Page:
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Mystic River a great movie missed
|By JERRY FORD|
Here I am in Austin, Texas, staring at a deadline to get my bi-weekly film review in.
Austin is a town known for the unusual, the adventurous, the bold, the unusual; but I had to resist the temptation to see some more obscure film, perhaps the latest foreign gem.
Instead, I needed to pick a movie that was likely to be playing at Delano, Hutchinson, or Buffalo; so I chose "Mystic River." (I would have reviewed the new Matrix installment, but it starts tomorrow right on top of that deadline.)
And, I reasoned, all the press coming out about "Mystic River" can't seem to finish a paragraph without saying "Oscar Contender," "Best film of 2003," etc. so it's bound to still be running at our local cinemas, right?
Well, as I write this, I have the web browser looking up show times for Wright County, and it looks like you may still be able to catch it in . . . Plymouth. But, if you haven't seen this finely crafted film yet, it's worth the drive.
Based on the novel by Dennis Lehane, the story would be a fairly typical modern murder mystery, with a satisfying final twist, except that director Clint Eastwood tells it so beautifully.
Jimmy, Dave, and Sean, each now in their 40s, were boys playing together in the Boston streets when Dave was abducted and abused. Even though they each still live in the neighborhood, they have become estranged.
Jimmy is an ex-con with a family, Sean is a homicide detective, and Dave also has a family, though he is clearly still trying to get his head on straight.
When Jimmy's 19-year-old daughter is murdered, the three are inevitably thrown back together in a crisis that will force them to resolve the injuries of their childhoods.
Helping Eastwood to weave this intricate saga is as fine an ensemble as one could hope to assemble, led by the impressive trio of Sean Penn ("I Am Sam," "Dead Man Walking"), Kevin Bacon ( "Apollo 13," "Stir of Echoes"), and Tim Robbins ("The Shawshank Redemption," "The Hudsucker Proxy").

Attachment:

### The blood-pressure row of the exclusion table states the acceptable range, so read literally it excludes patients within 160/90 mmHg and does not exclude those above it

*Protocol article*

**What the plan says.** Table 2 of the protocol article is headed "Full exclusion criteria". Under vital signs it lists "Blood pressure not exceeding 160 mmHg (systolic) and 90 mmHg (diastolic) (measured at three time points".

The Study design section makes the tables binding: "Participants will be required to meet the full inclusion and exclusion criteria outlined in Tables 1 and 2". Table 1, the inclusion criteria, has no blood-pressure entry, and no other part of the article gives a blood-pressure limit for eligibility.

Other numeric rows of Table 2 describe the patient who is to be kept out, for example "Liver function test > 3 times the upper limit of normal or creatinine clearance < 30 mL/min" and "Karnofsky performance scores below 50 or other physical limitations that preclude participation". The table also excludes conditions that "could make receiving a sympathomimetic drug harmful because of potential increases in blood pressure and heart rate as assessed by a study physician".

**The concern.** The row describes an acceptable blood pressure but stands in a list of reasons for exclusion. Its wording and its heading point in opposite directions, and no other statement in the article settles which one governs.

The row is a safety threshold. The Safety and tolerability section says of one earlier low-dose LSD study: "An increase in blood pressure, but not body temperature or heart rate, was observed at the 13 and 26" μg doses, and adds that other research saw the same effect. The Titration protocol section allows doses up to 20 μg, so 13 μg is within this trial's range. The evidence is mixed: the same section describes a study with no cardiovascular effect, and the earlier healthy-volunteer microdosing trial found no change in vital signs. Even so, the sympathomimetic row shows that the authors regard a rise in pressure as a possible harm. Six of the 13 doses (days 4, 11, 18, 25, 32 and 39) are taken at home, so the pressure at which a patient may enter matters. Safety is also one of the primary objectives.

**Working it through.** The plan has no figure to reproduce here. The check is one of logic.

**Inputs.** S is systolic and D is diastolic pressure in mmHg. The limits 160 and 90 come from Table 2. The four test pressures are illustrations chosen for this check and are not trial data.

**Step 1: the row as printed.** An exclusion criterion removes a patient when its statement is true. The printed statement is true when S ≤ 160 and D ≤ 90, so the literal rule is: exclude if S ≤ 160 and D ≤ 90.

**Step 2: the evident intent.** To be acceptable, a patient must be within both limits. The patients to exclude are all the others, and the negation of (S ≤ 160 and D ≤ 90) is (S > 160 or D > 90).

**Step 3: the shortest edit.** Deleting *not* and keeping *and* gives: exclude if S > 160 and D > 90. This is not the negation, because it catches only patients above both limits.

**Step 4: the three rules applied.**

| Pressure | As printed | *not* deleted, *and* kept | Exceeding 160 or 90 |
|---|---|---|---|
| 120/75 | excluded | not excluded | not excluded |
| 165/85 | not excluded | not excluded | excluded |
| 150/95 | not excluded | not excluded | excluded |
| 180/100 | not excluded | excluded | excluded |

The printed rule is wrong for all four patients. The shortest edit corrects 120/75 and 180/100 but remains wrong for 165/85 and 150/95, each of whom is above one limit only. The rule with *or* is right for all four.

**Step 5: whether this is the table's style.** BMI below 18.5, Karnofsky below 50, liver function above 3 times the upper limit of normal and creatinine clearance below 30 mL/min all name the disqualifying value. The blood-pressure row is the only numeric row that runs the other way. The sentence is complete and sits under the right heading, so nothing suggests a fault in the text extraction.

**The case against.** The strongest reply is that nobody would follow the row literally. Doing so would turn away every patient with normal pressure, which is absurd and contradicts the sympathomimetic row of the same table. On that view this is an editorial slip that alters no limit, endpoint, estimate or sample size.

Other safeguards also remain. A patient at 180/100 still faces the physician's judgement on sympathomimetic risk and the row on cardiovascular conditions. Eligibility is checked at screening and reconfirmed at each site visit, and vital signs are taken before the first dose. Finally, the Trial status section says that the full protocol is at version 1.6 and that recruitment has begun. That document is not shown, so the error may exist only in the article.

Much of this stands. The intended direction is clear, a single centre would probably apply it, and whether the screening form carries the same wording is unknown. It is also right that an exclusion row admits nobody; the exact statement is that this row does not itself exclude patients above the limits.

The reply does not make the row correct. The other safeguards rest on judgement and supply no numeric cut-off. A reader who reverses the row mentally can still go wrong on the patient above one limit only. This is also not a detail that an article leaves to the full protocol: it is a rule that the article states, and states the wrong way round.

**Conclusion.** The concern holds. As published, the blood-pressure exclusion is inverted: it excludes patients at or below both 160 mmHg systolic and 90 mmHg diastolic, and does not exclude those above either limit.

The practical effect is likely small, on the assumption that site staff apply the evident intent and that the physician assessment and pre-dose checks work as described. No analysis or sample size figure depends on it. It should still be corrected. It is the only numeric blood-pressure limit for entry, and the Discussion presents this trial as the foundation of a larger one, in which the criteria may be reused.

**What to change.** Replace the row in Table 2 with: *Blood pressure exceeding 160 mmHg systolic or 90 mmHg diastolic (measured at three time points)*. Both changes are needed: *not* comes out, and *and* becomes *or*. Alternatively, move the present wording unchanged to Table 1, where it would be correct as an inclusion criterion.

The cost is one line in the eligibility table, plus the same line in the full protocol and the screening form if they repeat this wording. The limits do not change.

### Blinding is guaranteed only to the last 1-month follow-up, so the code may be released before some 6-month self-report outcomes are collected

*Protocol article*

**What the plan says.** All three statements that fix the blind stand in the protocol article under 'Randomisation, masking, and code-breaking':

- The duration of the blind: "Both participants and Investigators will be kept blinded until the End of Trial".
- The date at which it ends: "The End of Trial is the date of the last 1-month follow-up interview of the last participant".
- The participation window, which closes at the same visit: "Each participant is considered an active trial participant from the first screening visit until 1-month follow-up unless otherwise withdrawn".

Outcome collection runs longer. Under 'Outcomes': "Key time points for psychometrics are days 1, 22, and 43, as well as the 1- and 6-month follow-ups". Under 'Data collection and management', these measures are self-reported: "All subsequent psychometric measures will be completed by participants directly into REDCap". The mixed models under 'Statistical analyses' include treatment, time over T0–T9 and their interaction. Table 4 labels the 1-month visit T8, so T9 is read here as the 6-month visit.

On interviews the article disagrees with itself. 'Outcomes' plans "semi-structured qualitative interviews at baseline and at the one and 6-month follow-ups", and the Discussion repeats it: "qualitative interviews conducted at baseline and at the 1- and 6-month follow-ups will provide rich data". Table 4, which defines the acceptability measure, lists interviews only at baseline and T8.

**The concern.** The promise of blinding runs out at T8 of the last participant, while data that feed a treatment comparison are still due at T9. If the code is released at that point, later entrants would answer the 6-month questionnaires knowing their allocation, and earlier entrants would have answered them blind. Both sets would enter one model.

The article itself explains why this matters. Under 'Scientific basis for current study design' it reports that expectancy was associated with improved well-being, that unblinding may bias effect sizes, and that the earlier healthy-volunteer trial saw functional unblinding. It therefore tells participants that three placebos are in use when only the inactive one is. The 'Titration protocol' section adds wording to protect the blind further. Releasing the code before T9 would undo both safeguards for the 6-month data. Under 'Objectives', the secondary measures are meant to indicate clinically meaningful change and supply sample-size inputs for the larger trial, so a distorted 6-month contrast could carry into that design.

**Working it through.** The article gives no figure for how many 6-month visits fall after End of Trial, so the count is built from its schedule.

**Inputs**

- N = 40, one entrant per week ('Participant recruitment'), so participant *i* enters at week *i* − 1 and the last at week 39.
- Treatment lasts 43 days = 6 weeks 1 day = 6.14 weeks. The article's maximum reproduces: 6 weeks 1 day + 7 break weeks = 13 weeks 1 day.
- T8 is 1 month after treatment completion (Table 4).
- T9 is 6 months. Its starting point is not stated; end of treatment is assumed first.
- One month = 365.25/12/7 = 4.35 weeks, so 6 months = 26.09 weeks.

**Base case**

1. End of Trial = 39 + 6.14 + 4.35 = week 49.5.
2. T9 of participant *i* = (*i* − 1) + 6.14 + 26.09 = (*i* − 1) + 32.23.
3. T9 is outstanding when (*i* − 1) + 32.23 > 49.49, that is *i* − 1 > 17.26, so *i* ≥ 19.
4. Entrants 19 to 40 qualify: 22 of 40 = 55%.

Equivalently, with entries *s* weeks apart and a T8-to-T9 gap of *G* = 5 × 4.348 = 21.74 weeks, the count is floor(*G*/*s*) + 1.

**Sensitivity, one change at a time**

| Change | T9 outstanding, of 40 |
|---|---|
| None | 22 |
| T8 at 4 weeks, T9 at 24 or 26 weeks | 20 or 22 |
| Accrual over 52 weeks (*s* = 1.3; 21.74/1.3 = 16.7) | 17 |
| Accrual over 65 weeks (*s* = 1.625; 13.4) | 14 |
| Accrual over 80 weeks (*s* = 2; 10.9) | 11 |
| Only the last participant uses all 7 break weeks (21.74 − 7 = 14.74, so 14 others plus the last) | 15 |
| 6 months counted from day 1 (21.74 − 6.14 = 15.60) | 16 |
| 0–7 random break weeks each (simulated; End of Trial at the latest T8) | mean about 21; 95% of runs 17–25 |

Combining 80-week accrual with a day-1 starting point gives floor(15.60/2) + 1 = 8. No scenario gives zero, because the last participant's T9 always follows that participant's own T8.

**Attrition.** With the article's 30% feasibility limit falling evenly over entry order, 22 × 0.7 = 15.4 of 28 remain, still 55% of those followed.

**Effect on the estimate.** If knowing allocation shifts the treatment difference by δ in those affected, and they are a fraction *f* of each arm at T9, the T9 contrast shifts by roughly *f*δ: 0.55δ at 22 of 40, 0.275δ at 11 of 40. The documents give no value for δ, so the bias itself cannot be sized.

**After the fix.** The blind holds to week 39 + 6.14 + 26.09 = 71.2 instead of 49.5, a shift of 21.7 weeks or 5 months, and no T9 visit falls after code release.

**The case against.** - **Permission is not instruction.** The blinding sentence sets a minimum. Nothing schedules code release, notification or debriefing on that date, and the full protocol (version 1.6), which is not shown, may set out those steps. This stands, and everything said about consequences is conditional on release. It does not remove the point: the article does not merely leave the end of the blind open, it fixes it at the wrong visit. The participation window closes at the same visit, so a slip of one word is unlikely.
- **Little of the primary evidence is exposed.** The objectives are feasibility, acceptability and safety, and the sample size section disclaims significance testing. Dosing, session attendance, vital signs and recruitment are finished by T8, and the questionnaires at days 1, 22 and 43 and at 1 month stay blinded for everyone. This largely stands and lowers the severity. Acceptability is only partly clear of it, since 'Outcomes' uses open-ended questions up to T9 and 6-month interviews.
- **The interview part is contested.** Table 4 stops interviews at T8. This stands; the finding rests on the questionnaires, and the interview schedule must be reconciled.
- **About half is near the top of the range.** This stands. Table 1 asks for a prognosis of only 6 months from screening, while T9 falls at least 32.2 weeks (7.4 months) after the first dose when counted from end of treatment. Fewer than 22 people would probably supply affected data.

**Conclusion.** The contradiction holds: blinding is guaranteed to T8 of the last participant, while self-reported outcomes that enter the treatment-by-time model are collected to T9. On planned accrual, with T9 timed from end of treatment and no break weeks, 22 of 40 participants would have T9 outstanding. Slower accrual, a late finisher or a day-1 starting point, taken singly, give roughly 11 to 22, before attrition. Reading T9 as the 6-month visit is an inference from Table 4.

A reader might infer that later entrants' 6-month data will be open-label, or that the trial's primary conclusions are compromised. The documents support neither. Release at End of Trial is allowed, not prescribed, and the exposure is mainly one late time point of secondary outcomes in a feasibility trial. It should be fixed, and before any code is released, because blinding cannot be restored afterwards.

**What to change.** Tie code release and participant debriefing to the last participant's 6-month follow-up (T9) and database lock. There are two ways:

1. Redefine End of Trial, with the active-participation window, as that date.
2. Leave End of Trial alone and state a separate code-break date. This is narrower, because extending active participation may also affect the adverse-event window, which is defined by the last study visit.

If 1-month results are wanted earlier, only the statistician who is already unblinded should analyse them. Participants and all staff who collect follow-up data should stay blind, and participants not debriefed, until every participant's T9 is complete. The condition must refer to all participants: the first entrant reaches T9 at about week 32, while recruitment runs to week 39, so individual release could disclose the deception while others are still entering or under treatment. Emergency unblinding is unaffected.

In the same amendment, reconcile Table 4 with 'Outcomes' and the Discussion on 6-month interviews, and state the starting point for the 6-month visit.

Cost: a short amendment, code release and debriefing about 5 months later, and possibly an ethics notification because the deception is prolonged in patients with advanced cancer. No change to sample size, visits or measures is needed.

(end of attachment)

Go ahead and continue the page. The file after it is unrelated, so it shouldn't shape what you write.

I could ramble on about the talents of each, but suffice to say that I'm glad I'm not on the Academy panel that has to decide if one of them doesn't get nominated for best actor. This is one of those films in which it's hard to imagine anyone else playing these roles.
And it doesn't stop with the leads. Of course, seeing Laurence Fishburne outside of "The Matrix" is a treat, and he fills his role as Bacon's "bad cop" partner nicely. But, the shining light of the supporting roles, and likely to be nominated for an Oscar, is Marcia Gay Harden ("Spitfire Grill," "Pollock") as Dave's tormented wife.
Turning the best selling novel into an almost flawless screenplay is Brian Hegeland, who has given us such similarly haunting scripts in the genre as "Payback," "Conspiracy Theory," and "L.A. Confidential."
But all of this talent would come to naught if not placed in the capable hands of Clint Eastwood. Most of us don't think of Eastwood as a director, but rather remember him for his early roles in spaghetti westerns or as Dirty Harry.
Or we think of the photographer in "Bridges of Madison County," the not-quite over-the-hill astronaut in "Space Cowboys," the secret agent hit man in "The Eiger Sanction," or the stalked radio DJ in "Play Misty for Me."
But, do we remember that he also directed all these films, and many more?
Eastwood has crafted a well-tuned story that is in no hurry to reveal itself, and yet it kept me riveted the entire time. Again, my money is on Eastwood for another Oscar nomination (he won best director and best actor in 1992 for "Unforgiven").
This is one of the movies that is hard to watch because of the violence and very convincing turmoil suffered by the characters. And yet, it's hard, once you've started, not to watch it.
And perhaps we'll have another chance: Buffalo and Delano brought in "About Schmidt" once it was nominated, and "My Big Fat Greek Wedding" played for quite a while after it got so much unexpected attention.
Watch the ads maybe, after the nominations are announced, "Mystic River" will return to a theater near you.
Rated "R" for language and violence.